And now what happened long ago is happening again . . . and it is happening to Oliver. He meets a strange boy who becomes his best friend, a boy with secrets of his own and a taste for dark magic.
This dark magic puts them at the heart of a battle of good versus evil and a fight for the soul of the family—and perhaps for all of the world. But the Graves family has a secret weapon in this battle: their love for one another.
The New York Times bestselling author of The Wicked Deep weaves a richly atmospheric adult debut following three residents of a secluded, seemingly peaceful commune as they investigate the disappearances of two outsiders.
Travis Wren has an unusual talent for locating missing people. Hired by families as a last resort, he requires only a single object to find the person who has vanished. When he takes on the case of Maggie St. James—a well-known author of dark, macabre children’s books—he’s led to a place many believed to be only a legend.
Called Pastoral, this reclusive community was founded in the 1970s by like-minded people searching for a simpler way of life. By all accounts, the commune shouldn’t exist anymore and soon after Travis stumbles upon it…he disappears. Just like Maggie St. James.
Years later, Theo, a lifelong member of Pastoral, discovers Travis’s abandoned truck beyond the border of the community. No one is allowed in or out, not when there’s a risk of bringing a disease—rot—into Pastoral. Unraveling the mystery of what happened reveals secrets that Theo, his wife, Calla, and her sister, Bee, keep from one another. Secrets that prove their perfect, isolated world isn’t as safe as they believed—and that darkness takes many forms.
Hauntingly beautiful, hypnotic, and bewitching, A History of Wild Places is a story about fairy tales, our fear of the dark, and losing yourself within the wilderness of your mind.
Of course, I gave Shadow and Bone on Netflix a look-see. I watched the first two episodes and I like it. I didn’t read the book, so I’m not sure how it stacks up to that but, I enjoyed it as someone who is unfamiliar with the story.
I also watched the last episode of the season of The Falcon and the Winter Soldier. It made me so happy to see Sam in his new and improved Captain America suit – a flying Capt. America, how cool is that? – but I’m sad this was the last episode of the season. It felt like the story was just getting started.
Did you read, watch, or do anything fun this week?
I’m posting my WWW post here instead of separately on Wednesday TEMPORARILY (just until June). I will reblog this whole post on Wednesday, so anyone who may have missed it has a quick link to find it.
This week holds no blog tour books – it’s all books I chose, and I felt so lucky that I was granted – much like my book haul. Such a crazy week health-wise but such a great week book-wise!
I absolutely adored this book!
Book Blurb: Jessica Darling is devastated when her best friend moves away from Pineville, New Jersey. With Hope gone, Jessica has no one she can really talk to. She doesn’t relate to the boy-and-shopping obsessed girls at school, or her dad’s obsession with track meets, and her mom is too busy planning big sister Bethany’s lavish wedding. Jessica is lost more than ever, and her nonexistent love life is only making things worse.
Fresh, funny, and utterly compelling, readers fell in love with Jessica Darling’s poignant, hilarious voice and have stayed with her through her ups and downs (and her mixed-up feelings about her first love, Marcus Flutie). A modern classic, readers will be excited to return to Pineville, New Jersey and Jessica Darling’s world with Sloppy Firsts. Now with a foreword from New York Times bestselling author Rebecca Serle and a new author’s note from Megan McCafferty!
I am just starting this today, but I’ve been looking forward to reading it for awhile.
Blurb: Ryland Grace is the sole survivor on a desperate, last-chance mission—and if he fails, humanity and the earth itself will perish. Except that right now, he doesn’t know that. He can’t even remember his own name, let alone the nature of his assignment or how to complete it.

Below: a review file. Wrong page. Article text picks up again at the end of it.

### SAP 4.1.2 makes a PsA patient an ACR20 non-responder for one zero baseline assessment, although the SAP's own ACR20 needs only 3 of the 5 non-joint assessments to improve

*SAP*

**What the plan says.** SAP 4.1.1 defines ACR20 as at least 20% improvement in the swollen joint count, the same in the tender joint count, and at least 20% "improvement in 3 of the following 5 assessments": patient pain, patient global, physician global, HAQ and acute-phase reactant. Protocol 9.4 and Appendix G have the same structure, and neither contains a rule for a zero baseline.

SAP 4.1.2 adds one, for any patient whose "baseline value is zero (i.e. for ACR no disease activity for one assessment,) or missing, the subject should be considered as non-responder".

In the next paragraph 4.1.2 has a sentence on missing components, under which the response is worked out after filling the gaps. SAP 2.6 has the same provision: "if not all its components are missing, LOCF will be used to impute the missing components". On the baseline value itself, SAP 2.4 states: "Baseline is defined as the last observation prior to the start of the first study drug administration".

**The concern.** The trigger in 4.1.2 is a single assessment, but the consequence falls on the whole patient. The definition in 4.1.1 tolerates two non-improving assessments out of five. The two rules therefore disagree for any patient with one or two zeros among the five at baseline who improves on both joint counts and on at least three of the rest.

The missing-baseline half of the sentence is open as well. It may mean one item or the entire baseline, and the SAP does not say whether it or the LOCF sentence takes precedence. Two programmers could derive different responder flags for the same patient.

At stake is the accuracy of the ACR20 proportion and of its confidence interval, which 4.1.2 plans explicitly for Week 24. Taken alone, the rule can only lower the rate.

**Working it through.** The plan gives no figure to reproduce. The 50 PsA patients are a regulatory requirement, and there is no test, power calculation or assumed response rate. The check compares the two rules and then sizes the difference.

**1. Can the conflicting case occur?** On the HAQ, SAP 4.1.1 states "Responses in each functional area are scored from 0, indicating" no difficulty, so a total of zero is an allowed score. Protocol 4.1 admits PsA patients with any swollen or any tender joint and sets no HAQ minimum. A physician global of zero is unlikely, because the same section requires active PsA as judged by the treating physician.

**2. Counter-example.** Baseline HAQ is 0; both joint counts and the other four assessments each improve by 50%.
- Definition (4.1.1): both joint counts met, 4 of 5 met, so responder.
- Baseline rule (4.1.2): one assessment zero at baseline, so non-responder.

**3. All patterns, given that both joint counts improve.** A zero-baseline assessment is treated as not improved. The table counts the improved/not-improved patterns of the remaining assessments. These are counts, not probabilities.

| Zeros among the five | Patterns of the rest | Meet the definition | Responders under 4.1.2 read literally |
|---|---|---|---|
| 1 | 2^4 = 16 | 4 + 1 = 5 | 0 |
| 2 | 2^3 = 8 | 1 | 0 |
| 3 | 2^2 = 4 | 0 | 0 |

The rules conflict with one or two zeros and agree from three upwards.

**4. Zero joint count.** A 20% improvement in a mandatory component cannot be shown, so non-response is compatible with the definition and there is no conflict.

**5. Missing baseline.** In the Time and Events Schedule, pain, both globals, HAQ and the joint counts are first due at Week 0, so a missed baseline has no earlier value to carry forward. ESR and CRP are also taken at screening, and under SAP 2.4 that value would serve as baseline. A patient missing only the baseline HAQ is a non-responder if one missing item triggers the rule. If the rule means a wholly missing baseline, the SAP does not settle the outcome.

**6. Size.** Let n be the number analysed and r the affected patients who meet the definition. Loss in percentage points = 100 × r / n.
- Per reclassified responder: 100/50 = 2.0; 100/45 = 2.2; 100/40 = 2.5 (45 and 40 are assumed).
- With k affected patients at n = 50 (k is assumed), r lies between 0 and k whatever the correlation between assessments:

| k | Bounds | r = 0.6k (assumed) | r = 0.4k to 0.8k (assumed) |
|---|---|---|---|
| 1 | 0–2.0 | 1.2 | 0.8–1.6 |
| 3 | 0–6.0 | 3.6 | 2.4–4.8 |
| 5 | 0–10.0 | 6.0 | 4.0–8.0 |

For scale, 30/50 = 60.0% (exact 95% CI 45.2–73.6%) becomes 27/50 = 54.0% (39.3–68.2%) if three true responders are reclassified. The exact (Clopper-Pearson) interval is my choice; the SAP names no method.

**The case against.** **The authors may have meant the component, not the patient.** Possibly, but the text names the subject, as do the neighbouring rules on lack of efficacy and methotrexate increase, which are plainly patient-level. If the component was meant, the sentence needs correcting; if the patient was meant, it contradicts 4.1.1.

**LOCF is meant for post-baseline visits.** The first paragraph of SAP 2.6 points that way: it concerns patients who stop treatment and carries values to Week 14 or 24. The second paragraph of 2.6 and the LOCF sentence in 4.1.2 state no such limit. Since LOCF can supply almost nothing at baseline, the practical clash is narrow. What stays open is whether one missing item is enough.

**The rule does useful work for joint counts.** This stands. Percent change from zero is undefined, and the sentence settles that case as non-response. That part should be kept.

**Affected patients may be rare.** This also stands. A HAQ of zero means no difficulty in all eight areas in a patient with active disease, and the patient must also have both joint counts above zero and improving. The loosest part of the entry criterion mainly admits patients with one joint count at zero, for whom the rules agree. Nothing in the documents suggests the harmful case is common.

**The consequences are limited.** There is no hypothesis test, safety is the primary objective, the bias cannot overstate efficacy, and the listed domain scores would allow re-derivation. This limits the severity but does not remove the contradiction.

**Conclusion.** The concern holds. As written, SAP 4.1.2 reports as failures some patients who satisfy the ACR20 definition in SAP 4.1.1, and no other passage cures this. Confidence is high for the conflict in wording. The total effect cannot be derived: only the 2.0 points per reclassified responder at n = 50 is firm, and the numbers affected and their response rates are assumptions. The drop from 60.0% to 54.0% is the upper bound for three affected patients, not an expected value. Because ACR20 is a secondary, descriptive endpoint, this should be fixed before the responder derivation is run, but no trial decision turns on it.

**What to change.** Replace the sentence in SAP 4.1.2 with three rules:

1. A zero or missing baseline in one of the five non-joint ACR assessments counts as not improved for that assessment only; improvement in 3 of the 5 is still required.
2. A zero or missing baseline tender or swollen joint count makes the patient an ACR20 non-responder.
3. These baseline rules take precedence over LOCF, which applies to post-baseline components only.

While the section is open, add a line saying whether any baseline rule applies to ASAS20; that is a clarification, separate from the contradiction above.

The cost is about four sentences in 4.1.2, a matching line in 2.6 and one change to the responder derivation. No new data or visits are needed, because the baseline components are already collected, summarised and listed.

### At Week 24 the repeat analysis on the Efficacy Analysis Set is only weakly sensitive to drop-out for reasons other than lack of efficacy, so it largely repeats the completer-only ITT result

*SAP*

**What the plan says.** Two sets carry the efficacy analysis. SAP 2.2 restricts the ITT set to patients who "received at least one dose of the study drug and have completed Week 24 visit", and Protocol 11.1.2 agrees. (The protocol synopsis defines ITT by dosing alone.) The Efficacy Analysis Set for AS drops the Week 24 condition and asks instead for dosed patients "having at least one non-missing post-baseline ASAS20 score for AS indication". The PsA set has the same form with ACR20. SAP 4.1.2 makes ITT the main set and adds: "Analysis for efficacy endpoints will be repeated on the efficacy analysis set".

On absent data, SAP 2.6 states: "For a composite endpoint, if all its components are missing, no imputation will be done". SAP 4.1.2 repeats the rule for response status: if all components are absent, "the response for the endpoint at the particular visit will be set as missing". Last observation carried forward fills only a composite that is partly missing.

All he knows is that he’s been asleep for a very, very long time. And he’s just been awakened to find himself millions of miles from home, with nothing but two corpses for company. His crewmates dead, his memories fuzzily returning, Ryland realizes that an impossible task now confronts him. Hurtling through space on this tiny ship, it’s up to him to puzzle out an impossible scientific mystery—and conquer an extinction-level threat to our species. And with the clock ticking down and the nearest human being light-years away, he’s got to do it all alone. Or does he?
An irresistible interstellar adventure as only Andy Weir could deliver, Project Hail Mary is a tale of discovery, speculation, and survival to rival The Martian—while taking us to places it never dreamed of going.
I’m such a geek when it comes to Roman/Greek Mythology that I jumped for joy when this ARC was approved. I hope it doesn’t disappoint.
Blurb: Ariadne, Princess of Crete, grows up greeting the dawn from her beautiful dancing floor and listening to her nursemaid’s stories of gods and heroes. But beneath her golden palace echo the ever-present hoofbeats of her brother, the Minotaur, a monster who demands blood sacrifice.
When Theseus, Prince of Athens, arrives to vanquish the beast, Ariadne sees in his green eyes not a threat but an escape. Defying the gods, betraying her family and country, and risking everything for love, Ariadne helps Theseus kill the Minotaur. But will Ariadne’s decision ensure her happy ending? And what of Phaedra, the beloved younger sister she leaves behind?
Hypnotic, propulsive, and utterly transporting, Jennifer Saint’s Ariadne forges a new epic, one that puts the forgotten women of Greek mythology back at the heart of the story, as they strive for a better world.
In case you missed any of my posts last week, you can find them here:
- Monday (4/19): (Fantasy – BBYNA 2020 winner ) SPOTLIGHT | The Lore of Prometheus by Graham Austin King
- Tuesday (4/20): (YA Fantasy ☀️☀️☀️☀️☀️) Book Review | These Feathered Flames by Alexandra Overy
- Wednesday (4/21): (Psychological Thriller ☀️☀️☀️☀️☀️) Book Review | The Perfect Daughter by D.J.Palmer
- Thursday (4/22): Mini Book Reviews (☀️☀️☀️☀️) | Dead Secret by Noelle Holten and Maggie Finds Her Muse by Dee Ernst
- Friday (4/23): Book Blogger Hop – what do you blog on
I hope you come back to see the following:
- Tuesday (4/27): (Mystery ☀️☀️☀️☀️) Book Review | Buried for Good by Alex Coombs
- Wednesday (4/28): (YA Rom Com ☀️☀️☀️☀️☀️) Book Review | Sloppy Firsts by Megan McCafferty
- Thursday (4/29): (YA Fantasy ☀️☀️☀️☀️☀️) Book Review | Gilded Serpent by Danielle Jensen
- Friday (4/30): Book Blogger Hop
- Friday (4/30): (YA Sci Fi Thriller ☀️☀️☀️☀️) Book Review | Things to do Before the End of the World by Emily Barr